How to Avoid Mistaking Correlation for Causation in SEO

Every so often the SEO community will erupt into an uproar at the publication of a new ranking factors study.

The usual cry – “correlation is not the same as causation!”

You may be familiar with the terms.

Correlation is the “mutual relation of two or more things” and causation is “the action of causing or producing.”

Essentially, is something genuinely the cause of a result, or does it just happen to change in line with the result?

To put it clearly, here is an unusual example of correlation.

According to the data gathered by from the U.S. Department of Agriculture and National Science Foundation, there is a direct correlation between the number of Civil Engineering doctorates awarded in the U.S. and the per-person consumption of mozzarella cheese.

That’s right.

Want more civil engineers to graduate in the U.S.?

You’d better start eating more cheese.

We can all quickly identify that it’s likely being a coincidence rather than a causal link.

This is a good example of correlation not being the same as causation.

Why Are Correlation & Causation a Concern in SEO?

A lot of SEO activity is based on trial and error, experience, and statements from search engine representatives.

Due to this, there are often assertions made like “SEO activity X has a positive effect on your webpage rankings.”

For example: “links from authoritative websites will improve your website’s SERP rankings.”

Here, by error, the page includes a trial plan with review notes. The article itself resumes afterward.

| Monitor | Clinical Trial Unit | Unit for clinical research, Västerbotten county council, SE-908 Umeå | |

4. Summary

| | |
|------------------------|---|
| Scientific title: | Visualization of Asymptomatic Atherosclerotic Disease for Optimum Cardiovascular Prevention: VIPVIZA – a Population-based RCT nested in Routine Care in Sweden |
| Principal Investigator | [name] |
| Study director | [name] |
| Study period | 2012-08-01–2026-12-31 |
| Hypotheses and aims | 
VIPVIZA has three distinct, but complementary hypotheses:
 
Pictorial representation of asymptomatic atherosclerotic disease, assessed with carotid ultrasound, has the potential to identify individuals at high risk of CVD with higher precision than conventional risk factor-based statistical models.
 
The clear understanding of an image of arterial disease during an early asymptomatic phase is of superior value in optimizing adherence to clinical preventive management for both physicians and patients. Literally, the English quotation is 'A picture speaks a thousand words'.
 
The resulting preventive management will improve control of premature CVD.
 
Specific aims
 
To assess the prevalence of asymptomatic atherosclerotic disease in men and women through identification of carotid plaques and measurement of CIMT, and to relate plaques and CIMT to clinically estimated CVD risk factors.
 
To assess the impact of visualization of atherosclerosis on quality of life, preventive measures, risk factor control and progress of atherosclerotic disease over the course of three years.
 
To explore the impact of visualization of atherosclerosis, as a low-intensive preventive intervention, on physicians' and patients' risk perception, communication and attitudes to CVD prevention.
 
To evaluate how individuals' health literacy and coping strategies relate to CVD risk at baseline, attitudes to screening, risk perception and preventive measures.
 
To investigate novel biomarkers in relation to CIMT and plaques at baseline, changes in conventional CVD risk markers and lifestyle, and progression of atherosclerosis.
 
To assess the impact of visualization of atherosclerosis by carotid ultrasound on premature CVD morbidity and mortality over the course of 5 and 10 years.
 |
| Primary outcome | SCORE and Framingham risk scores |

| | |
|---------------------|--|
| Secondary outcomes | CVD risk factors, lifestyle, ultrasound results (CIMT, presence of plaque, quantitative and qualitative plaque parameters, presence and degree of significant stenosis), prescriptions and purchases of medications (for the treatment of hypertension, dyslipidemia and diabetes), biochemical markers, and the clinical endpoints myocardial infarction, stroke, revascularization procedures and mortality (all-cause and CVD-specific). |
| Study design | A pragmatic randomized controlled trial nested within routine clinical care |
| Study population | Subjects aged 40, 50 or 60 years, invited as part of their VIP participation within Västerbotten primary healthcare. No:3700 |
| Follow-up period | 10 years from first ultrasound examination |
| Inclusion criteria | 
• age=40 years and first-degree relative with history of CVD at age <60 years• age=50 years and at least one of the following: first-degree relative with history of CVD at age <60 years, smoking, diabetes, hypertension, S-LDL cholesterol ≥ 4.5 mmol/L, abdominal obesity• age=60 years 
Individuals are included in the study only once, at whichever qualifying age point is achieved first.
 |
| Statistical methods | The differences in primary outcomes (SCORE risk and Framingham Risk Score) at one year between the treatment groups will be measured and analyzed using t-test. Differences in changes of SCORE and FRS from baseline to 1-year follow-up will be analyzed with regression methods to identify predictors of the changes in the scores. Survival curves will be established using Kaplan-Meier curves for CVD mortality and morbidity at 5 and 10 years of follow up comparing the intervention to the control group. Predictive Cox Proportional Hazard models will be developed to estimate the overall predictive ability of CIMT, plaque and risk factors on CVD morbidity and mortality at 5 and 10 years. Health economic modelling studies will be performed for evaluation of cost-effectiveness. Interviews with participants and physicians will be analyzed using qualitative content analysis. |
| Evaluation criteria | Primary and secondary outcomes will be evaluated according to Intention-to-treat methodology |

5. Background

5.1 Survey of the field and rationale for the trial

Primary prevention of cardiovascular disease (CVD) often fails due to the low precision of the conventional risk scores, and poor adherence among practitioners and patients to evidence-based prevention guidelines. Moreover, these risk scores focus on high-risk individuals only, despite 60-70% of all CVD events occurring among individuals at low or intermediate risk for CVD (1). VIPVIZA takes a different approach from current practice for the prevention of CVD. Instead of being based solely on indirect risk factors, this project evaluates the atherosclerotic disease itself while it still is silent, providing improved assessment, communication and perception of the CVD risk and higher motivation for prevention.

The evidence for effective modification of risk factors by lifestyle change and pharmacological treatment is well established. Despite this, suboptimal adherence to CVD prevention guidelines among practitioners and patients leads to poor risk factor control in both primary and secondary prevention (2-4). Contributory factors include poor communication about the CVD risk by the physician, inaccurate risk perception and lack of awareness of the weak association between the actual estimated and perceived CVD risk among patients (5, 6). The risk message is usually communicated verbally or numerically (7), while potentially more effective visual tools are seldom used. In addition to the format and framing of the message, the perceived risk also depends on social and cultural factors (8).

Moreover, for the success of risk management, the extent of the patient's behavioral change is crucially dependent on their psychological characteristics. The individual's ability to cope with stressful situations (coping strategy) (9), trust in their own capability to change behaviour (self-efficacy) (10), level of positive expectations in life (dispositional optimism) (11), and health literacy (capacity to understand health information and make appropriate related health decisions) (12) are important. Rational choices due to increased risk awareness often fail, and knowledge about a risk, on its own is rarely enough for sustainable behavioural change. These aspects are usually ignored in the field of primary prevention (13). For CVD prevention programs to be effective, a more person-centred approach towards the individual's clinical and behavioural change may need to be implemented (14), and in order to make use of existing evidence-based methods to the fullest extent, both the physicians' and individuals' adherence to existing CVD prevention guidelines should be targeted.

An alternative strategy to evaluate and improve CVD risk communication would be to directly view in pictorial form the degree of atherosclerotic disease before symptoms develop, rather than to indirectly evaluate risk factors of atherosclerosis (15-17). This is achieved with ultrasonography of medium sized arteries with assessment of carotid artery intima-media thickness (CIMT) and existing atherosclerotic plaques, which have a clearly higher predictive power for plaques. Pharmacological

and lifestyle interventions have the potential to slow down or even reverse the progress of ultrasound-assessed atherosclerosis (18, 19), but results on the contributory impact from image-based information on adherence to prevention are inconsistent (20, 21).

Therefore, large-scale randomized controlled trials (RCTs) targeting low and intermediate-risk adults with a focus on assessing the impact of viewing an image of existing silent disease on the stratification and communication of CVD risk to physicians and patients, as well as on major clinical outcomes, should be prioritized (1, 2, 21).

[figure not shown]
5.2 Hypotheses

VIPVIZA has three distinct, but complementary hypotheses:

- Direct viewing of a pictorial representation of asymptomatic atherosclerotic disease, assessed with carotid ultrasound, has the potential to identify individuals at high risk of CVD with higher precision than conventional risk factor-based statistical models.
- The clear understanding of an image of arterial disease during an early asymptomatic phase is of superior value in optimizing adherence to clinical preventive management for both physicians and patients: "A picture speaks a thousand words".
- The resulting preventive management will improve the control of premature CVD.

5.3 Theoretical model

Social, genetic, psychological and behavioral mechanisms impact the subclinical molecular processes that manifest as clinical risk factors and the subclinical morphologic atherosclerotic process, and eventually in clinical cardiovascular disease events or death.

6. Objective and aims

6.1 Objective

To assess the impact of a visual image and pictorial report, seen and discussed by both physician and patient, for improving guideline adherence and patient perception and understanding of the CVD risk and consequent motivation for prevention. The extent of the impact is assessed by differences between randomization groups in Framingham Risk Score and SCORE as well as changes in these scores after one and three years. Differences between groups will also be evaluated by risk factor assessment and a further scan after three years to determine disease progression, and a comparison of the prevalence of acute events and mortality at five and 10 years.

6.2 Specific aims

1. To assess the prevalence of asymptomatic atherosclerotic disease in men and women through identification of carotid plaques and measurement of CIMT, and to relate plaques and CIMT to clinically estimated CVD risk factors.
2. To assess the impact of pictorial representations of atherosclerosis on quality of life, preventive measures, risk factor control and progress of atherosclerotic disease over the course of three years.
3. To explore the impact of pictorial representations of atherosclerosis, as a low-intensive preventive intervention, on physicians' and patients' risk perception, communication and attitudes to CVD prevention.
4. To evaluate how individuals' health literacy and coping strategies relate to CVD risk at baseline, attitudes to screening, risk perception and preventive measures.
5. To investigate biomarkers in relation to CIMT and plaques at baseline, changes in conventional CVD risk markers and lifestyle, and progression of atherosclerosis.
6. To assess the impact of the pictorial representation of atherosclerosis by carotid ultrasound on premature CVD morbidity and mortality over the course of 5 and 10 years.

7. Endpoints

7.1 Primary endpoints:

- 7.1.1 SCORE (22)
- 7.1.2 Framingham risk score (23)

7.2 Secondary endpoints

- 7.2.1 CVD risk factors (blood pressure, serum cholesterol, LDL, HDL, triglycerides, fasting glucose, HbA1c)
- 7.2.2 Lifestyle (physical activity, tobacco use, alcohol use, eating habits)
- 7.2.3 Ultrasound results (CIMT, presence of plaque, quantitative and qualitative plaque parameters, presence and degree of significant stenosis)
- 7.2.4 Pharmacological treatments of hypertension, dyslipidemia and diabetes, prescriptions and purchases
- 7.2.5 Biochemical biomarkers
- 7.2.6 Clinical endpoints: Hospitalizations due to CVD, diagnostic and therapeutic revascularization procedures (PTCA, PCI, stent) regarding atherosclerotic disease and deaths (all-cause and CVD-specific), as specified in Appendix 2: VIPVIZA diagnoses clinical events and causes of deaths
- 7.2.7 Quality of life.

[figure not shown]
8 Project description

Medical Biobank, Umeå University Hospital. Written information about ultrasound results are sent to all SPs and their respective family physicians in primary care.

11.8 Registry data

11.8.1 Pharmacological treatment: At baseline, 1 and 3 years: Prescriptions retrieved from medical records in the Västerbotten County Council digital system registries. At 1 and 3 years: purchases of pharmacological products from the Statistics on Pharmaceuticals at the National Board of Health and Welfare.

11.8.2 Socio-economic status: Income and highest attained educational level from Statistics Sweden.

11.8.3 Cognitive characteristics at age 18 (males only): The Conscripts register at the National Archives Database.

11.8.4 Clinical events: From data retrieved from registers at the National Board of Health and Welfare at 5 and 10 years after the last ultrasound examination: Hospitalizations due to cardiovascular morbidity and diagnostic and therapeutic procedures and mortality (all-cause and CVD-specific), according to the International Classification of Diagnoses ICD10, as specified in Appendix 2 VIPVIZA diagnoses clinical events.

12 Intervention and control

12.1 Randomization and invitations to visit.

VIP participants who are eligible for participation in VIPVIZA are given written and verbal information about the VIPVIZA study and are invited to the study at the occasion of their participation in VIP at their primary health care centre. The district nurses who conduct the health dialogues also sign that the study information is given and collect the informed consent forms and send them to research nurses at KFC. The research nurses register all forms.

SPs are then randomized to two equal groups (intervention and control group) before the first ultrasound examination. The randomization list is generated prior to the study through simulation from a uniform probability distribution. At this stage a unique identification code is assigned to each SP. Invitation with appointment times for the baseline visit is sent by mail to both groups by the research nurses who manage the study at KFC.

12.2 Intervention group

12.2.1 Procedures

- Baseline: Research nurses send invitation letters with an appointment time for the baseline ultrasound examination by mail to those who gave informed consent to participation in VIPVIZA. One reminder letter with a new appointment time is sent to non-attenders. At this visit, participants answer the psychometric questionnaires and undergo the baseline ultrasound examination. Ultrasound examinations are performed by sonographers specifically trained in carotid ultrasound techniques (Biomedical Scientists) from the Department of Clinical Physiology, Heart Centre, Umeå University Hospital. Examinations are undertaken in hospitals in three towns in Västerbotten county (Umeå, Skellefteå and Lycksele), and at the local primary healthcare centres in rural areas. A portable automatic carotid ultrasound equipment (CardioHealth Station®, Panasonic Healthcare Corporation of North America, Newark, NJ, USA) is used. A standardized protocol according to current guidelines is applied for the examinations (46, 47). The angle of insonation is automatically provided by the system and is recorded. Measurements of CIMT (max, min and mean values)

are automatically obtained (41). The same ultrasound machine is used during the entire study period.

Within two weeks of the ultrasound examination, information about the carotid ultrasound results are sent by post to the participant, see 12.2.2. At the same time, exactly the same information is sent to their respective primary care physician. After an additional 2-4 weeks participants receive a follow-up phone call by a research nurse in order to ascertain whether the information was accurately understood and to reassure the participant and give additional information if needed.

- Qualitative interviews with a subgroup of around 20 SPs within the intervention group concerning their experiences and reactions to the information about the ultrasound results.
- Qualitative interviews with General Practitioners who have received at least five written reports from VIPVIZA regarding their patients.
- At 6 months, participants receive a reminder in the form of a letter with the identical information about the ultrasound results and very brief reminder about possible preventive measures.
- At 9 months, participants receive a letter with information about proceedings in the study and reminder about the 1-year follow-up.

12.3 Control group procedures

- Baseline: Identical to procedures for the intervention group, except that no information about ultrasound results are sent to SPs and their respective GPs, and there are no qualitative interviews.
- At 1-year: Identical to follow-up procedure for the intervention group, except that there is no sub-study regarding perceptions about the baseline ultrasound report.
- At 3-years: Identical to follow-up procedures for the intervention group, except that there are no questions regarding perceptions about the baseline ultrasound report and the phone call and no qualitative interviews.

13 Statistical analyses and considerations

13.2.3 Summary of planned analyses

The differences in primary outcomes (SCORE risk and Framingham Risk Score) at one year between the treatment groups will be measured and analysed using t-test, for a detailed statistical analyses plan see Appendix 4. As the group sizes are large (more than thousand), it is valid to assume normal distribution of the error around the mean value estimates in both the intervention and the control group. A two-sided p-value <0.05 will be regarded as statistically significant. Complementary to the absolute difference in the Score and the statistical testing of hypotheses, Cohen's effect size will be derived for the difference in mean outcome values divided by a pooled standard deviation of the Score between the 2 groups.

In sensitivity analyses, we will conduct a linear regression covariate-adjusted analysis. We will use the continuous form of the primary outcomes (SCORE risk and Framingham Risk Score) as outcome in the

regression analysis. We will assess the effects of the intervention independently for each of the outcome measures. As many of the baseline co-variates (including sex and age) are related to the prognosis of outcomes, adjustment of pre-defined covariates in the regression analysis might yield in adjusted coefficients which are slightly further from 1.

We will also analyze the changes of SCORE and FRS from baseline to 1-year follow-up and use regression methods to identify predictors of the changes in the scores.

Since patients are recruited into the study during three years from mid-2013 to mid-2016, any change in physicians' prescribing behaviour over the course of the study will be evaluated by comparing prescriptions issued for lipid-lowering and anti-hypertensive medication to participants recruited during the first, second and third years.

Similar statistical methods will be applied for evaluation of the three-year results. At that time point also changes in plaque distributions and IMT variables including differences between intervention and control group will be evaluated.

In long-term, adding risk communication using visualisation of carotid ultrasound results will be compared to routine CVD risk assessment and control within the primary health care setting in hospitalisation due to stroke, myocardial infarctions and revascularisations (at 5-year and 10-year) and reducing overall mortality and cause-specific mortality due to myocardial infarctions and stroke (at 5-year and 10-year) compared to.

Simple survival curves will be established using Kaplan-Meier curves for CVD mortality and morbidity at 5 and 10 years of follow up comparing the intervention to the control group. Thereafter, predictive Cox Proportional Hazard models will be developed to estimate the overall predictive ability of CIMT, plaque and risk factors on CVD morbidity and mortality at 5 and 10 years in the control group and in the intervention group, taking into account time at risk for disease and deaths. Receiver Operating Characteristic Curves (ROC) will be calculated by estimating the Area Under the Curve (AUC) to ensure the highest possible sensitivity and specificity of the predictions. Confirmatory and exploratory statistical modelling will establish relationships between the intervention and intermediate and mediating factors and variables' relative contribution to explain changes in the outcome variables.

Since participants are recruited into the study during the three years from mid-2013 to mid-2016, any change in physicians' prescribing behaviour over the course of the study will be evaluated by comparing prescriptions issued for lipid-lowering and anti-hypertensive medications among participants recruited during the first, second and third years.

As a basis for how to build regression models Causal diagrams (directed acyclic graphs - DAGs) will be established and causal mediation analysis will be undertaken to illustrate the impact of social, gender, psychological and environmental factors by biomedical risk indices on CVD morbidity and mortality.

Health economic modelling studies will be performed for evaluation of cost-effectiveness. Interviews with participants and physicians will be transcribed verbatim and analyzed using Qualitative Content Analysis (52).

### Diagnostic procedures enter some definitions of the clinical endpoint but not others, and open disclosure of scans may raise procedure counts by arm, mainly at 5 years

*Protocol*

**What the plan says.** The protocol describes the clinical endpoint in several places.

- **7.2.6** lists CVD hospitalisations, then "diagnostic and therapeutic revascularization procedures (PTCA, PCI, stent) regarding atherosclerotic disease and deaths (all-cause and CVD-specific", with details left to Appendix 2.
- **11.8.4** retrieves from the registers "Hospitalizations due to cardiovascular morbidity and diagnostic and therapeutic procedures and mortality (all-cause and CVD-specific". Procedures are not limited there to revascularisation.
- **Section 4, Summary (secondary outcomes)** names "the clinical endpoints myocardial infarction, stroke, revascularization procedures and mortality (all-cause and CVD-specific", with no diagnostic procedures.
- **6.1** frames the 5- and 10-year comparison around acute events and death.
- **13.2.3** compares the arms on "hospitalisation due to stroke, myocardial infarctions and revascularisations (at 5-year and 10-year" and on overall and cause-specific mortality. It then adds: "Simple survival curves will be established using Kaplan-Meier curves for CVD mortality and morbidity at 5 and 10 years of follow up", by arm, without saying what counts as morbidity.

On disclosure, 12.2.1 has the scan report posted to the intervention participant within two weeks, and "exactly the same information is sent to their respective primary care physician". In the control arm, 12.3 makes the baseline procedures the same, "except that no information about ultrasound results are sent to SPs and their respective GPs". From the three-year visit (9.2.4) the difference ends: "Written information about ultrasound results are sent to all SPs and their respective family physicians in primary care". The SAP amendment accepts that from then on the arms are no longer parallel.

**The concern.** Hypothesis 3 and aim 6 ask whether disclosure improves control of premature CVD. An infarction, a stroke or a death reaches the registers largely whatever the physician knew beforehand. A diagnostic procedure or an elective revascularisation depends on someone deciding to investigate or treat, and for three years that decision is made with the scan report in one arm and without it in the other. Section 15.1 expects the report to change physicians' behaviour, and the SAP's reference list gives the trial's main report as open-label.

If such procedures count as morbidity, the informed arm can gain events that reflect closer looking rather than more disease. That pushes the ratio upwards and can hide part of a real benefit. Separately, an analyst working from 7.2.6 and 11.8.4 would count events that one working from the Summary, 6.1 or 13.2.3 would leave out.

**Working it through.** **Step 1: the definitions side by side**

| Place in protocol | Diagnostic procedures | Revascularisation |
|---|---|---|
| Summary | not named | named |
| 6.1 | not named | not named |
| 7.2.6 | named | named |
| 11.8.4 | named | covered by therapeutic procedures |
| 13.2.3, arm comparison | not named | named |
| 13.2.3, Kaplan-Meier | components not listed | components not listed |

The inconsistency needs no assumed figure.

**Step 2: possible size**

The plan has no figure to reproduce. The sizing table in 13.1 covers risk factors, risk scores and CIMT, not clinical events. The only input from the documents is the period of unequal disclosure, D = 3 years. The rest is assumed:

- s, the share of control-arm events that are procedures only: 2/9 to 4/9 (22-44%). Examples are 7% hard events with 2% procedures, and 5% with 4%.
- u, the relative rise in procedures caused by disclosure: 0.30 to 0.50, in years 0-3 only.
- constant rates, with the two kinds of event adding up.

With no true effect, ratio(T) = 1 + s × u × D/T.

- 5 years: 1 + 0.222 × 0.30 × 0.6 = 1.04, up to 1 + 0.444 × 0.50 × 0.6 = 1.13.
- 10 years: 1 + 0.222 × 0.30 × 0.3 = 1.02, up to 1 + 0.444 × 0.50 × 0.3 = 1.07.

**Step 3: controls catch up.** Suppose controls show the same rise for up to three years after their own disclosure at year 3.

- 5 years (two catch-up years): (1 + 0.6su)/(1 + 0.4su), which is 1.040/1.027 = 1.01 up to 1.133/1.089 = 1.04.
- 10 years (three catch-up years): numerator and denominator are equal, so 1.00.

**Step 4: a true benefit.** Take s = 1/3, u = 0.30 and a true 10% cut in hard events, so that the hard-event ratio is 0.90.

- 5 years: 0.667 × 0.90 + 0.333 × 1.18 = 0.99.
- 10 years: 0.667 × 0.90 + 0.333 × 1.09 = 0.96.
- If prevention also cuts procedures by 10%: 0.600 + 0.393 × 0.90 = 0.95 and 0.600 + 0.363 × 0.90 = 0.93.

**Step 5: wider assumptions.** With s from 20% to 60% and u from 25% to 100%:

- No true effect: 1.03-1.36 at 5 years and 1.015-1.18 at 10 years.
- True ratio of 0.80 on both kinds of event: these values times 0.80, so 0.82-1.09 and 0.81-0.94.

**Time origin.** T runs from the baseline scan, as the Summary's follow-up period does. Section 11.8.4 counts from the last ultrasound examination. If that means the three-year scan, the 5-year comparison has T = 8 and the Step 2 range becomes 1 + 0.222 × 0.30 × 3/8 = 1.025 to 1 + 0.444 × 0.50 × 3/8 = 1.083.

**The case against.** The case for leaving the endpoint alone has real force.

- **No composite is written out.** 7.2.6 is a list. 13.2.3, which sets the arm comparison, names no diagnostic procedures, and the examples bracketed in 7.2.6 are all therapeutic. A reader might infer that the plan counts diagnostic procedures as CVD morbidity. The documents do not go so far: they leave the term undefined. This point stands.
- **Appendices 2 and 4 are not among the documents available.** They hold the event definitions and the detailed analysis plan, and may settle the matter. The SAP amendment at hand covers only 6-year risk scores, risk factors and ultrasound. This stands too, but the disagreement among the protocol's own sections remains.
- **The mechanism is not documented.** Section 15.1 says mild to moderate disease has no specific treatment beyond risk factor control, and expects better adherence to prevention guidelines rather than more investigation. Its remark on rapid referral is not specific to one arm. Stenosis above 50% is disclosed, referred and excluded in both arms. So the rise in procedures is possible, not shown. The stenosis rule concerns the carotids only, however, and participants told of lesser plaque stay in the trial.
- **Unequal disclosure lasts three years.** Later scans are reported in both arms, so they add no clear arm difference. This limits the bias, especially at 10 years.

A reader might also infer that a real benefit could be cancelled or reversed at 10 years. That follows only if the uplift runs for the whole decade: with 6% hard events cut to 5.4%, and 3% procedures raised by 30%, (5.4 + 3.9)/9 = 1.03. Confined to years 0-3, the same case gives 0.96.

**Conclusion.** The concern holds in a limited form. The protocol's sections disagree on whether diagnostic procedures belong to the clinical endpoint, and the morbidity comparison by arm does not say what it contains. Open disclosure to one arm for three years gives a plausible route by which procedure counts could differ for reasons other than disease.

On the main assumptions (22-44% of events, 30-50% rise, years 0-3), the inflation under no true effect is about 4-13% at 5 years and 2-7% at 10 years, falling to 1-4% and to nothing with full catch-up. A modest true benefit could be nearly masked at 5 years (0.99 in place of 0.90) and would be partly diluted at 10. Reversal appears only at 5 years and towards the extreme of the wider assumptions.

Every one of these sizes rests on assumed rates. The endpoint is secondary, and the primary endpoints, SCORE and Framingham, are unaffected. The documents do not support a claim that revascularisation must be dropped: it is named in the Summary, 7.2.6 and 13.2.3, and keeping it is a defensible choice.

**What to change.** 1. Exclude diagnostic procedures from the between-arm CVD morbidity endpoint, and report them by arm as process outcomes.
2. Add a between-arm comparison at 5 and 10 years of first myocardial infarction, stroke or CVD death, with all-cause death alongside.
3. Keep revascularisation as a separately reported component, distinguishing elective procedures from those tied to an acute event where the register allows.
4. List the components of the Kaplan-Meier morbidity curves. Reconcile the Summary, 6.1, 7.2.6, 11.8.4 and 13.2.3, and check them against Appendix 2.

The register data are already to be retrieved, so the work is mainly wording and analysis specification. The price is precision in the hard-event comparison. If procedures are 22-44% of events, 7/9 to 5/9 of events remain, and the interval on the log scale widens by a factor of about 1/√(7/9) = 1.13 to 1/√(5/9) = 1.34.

Sometimes, these will be accurate – the stated activity will be what has caused the ranking increase.

Other times, it is purely coincidental.

The issue with this is that there can be substantial time and money invested in carrying out SEO activities that will never pay off.

For instance, what if there was an SEO study that suggested the number of JPEGs on a page was a ranking factor.

This hypothetical study suggested that the more JPEGs the higher you are likely to rank in Google.

This might cause SEO professionals to start adding images to their pages regardless of whether they would benefit the end-user.

And paying for photographs or a premium image service could be expensive.

No to mention the time taken to upload the images to every page could also be costly.

How to Avoid Mistaking Correlation for Causation

How then do you decide if Y is affected by X, or if changes are mere coincidences?

Consider the Claim

First of all, consider what is being claimed.

Sometimes a commonsense check of what is being discussed will be enough to determine whether the correlation is a coincidence.

The following two questions can go a long way to working this out:

  • How could the search engines measure this?
  • How would it benefit the end user and therefore the search engines?

This is not an exhaustive list.

The cynical us might ask, “would this financially benefit the search engine?”

Or you might wonder, “would this be the case for my industry?”

It might be that a supposed ranking factor would not make sense for the industry you are in.

For instance “your money or your life” (YMYL) pages, ecommerce, or entertainment sites might have been subject to different weightings for different ranking factors.

What Does Your Experience Say?

Have you experienced SEO results in a way that rings true with the causation statement made?

Your experience is just as valid as anyone else’s.

If you have seen the opposite happen – for instance, removing unnecessary JPEGs from a page caused your page’s ranking to increase – then that is reason enough to investigate the claim further.